From a million-dollar ad campaign to your company email signature; every interaction your company has with an audience is an opportunity to communicate your value and further establish brand identity.
Take Google – one of the world’s most recognizable brands. Google’s material design approach means that every button, loading screen and font color says something about the global tech giant.
The Google Doodles project shows that the brand isn’t afraid to experiment with their logo. The branding team is still in control, even when their homepage logo is drastically different from their standard logo (i.e. as an excellent take on the PacMan game) because Google manages to subtly but effectively always communicate the explanation for the change, which can then often become newsworthy for all the right reasons, further increasing Google’s brandpower. Great work, Google!
This consistent attention to detail, big or small, is what makes Google one of the most successful examples of corporate branding to date. The level of control that branding teams at Google have over Google’s websites is far greater than the control they may have over Google’s employee email signatures. Google has over 72,000 employees who we imagine send a lot of emails. But it can be very difficult keeping the content in employee email addresses as consistent and on-brand as other traditional brand touchpoints.
With employees reportedly sending around 40 external emails a day, your email signature design is a brand interaction worth getting right.
When you communicate with a customer via email, it’s the logo and information in your email signature that they will see on a recurring basis. However, as it’s often left to employees to manually update an email signature, this branding touchpoint is often overlooked, becoming an unnecessary risk to your brand identity.
To help avoid undoing any brand or rebranding strategies, we’ve outlined eight essential design commandments that you should follow when designing and managing effective email signatures. And to put these theories to the test, we’ve also attempted to create a “best practice” email signature following these principles.
If you’re reading this article you probably know a thing or two about email signatures, maybe more than we do! Please share any of your best practice techniques in the comments section below.
So, here’s how to create the best email signature design:
1. Design by hierarchy
The best email signatures use design to guide a reader’s attention through an information hierarchy.
So before you start bolding, scaling up or adding color to any part of your email signature design, you need to be clear and selective on the order of importance you attach to the different aspects of your signature content. Begin by ordering the information that the email recipient 1) needs to see and 2) may want to see .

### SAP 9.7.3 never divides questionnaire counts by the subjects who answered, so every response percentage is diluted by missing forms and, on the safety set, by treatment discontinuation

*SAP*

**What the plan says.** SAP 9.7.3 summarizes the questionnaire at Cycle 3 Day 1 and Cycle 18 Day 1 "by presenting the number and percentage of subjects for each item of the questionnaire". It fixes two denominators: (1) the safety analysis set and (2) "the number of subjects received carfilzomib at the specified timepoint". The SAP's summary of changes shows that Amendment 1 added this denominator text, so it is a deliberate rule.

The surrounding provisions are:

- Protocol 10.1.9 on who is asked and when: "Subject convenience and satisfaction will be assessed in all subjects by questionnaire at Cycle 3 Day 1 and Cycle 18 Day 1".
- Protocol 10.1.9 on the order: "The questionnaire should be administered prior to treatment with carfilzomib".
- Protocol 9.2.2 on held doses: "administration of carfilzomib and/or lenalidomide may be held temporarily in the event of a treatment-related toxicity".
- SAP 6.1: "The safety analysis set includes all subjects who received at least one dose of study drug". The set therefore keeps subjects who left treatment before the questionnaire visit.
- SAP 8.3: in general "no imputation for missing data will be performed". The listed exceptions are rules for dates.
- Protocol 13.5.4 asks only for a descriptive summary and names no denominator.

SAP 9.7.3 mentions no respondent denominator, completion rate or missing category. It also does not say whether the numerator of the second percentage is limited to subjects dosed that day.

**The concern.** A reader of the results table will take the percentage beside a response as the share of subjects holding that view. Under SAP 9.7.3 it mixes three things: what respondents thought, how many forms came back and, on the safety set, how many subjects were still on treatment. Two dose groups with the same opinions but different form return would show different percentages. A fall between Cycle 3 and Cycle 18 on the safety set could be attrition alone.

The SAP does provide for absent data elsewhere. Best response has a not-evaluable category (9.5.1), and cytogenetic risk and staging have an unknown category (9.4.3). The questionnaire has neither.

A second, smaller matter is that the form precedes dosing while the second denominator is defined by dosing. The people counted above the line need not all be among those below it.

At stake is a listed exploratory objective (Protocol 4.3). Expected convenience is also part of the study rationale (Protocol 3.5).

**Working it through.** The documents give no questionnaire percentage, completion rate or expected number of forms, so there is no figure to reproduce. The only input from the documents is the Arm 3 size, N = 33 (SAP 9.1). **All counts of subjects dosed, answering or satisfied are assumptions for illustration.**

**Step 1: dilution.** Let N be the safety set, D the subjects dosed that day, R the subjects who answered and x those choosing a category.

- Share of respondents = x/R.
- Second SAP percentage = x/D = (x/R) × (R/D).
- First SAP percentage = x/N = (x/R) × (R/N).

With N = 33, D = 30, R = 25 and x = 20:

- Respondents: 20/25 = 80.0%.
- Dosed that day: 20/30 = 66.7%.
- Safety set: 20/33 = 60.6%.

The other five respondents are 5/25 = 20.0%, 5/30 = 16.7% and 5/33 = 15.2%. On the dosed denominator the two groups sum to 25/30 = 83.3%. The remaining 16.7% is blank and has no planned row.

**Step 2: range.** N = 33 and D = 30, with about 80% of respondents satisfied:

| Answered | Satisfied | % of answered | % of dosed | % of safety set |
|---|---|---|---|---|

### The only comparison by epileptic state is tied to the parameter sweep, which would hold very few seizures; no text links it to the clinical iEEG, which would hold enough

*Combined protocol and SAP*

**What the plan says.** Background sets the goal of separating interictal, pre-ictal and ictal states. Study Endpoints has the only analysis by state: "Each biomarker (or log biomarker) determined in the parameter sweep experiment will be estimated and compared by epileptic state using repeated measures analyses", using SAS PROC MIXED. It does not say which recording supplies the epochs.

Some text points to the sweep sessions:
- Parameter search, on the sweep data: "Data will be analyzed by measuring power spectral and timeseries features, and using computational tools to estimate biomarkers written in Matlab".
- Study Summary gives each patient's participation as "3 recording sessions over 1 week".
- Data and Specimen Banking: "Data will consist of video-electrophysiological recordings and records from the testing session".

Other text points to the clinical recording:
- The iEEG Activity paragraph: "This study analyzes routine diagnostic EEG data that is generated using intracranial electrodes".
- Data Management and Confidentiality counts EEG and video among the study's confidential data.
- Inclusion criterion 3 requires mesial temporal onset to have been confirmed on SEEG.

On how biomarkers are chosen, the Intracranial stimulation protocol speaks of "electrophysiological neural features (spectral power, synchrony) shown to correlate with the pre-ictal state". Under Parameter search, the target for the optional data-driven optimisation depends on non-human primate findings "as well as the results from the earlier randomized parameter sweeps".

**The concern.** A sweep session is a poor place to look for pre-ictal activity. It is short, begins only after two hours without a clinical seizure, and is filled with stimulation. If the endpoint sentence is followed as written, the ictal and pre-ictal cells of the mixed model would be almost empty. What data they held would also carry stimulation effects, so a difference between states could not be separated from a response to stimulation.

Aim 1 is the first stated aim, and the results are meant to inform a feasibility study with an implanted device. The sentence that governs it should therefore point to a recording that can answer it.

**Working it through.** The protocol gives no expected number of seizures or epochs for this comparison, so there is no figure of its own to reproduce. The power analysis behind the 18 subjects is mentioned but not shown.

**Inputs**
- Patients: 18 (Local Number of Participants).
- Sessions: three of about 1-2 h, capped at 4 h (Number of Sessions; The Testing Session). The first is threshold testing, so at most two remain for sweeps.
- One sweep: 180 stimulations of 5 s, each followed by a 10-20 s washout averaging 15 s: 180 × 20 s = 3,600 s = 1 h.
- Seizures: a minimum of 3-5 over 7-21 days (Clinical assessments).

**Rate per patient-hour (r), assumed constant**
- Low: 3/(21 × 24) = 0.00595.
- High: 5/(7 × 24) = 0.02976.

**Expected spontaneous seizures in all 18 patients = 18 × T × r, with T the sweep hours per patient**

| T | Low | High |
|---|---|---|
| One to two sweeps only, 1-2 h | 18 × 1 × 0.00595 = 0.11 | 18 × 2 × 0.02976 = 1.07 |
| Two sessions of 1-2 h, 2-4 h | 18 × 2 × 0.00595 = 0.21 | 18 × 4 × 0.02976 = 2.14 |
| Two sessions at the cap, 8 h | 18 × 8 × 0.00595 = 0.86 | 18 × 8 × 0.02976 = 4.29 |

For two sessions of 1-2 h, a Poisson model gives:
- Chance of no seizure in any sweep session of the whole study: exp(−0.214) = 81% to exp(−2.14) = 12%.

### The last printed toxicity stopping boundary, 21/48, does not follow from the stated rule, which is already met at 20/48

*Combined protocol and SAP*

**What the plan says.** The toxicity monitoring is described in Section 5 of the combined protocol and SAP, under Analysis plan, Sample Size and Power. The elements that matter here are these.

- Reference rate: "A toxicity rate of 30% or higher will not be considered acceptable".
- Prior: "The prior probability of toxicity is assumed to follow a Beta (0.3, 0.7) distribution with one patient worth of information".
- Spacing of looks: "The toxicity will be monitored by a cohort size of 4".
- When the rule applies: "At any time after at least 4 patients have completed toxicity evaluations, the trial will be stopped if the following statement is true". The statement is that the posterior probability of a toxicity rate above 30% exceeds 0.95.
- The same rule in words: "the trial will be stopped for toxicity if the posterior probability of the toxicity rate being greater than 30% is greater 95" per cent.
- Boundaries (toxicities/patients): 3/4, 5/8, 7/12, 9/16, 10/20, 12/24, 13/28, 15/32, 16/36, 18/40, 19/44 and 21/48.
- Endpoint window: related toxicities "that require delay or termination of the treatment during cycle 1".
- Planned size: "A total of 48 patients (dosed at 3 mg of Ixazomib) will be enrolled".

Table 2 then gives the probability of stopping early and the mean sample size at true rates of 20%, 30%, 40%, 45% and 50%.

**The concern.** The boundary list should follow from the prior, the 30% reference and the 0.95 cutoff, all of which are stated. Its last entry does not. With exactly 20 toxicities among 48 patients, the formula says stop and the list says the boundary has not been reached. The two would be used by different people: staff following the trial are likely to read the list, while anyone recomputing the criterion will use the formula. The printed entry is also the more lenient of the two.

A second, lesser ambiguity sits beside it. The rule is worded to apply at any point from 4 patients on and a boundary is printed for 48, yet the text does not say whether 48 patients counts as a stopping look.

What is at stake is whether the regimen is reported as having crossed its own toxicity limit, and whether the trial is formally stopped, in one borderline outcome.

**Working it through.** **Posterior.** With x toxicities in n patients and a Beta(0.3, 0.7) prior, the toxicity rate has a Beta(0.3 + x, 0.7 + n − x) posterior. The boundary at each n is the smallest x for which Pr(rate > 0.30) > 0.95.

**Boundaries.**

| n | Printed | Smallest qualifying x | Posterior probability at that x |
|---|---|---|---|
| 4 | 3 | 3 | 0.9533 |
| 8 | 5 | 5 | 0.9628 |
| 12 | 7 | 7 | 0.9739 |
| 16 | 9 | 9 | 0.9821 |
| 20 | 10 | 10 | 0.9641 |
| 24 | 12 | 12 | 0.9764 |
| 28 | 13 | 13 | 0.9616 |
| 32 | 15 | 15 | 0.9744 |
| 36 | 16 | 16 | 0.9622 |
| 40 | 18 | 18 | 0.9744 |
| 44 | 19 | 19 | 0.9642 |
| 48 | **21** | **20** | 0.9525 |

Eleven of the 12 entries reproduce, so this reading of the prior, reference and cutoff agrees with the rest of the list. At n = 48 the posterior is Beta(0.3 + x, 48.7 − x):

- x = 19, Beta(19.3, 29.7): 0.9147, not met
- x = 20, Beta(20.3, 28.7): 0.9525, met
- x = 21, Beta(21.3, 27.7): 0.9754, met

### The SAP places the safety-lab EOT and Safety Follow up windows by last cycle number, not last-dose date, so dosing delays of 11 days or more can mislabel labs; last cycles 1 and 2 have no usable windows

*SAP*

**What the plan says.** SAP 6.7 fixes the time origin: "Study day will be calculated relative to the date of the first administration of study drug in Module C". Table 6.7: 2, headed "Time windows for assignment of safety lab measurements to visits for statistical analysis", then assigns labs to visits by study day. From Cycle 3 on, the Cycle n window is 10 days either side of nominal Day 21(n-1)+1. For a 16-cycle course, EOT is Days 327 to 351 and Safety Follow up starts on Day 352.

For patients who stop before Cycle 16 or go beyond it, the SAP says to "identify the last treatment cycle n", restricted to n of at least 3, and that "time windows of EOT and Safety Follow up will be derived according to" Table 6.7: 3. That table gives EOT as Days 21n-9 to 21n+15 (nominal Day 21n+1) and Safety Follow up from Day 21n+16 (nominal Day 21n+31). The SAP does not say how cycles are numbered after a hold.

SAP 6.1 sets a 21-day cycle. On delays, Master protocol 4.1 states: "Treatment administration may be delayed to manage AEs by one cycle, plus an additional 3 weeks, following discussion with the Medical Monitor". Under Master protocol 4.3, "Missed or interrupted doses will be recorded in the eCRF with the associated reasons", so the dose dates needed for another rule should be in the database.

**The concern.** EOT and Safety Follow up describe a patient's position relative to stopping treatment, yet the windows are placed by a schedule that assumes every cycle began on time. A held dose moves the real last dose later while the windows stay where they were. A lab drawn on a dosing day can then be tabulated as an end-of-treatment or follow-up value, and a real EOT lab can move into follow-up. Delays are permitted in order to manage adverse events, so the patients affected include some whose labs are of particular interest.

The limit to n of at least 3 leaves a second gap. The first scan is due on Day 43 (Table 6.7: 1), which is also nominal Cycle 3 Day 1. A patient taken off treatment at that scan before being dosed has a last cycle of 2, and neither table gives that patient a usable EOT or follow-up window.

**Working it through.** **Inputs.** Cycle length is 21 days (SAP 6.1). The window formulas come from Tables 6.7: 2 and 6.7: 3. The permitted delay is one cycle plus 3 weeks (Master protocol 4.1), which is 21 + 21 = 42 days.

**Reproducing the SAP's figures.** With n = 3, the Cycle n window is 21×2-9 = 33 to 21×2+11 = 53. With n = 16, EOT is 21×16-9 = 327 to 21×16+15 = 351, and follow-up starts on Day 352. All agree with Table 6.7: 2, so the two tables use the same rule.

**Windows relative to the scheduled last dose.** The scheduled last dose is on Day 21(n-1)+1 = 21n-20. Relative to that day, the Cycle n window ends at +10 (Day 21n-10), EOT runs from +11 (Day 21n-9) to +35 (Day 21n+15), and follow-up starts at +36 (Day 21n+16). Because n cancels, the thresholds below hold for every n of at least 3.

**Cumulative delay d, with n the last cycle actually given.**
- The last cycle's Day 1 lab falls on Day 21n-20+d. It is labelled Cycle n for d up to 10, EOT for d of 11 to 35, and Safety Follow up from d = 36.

Do you really need your company’s physical address? Are your social channels more important than your website URL? Depending on your company and the purpose of your email, different factors will have more importance. For example, your social channels may be a validation point for the recipient of a cold outbound sales email, so they should have more prominence than your phone number.
Similarly, you can’t bypass a design hierarchy by adding a different design element to each – having your company address italicized, sender name bold and font size 14, email address in blue and social icons animated. The result will be a digital mess that conveys a somewhat schizophrenic brand identity. Effective email signatures build on minimalist designs with clever, extenuating touches.
2. Embrace space
Blank space or white space is the area between the elements of a design, as seen in some of the most recognizable logos of our era (e.g. Apple, Nike, Facebook, Tesla). Paring back the noise and embracing the white space could help you create one of the best email signatures in your own industry.
Research has shown that giving an online reader even slightly more space between digital elements increases legibility and comprehension by 20%. Applying more white space in your email signature design also forces you to take a more Coca Cola view on branding: “If it doesn’t add anything we take it away.” More white space means less words and less clutter, helping your email design to be more concise.
3. Don’t go font crazy
Rule 101 in email signature design is a non-negotiable – use no more than two or three (maximum!) fonts. Design elements should work together to elevate your key messaging, not distract or confuse the reader.
If finding well-paired fonts is proving difficult, an easy go-to is to keep it in the family. Choose a typeface with a variation of font family options – from bold to thin, light to black.
For example, Sony is set with a typeface called ITC Avant Garde in four different weights: Book, Book Condensed, Medium and Demi. The styles are designed to complement each other while creating visual differentiation between chosen segments of your email design.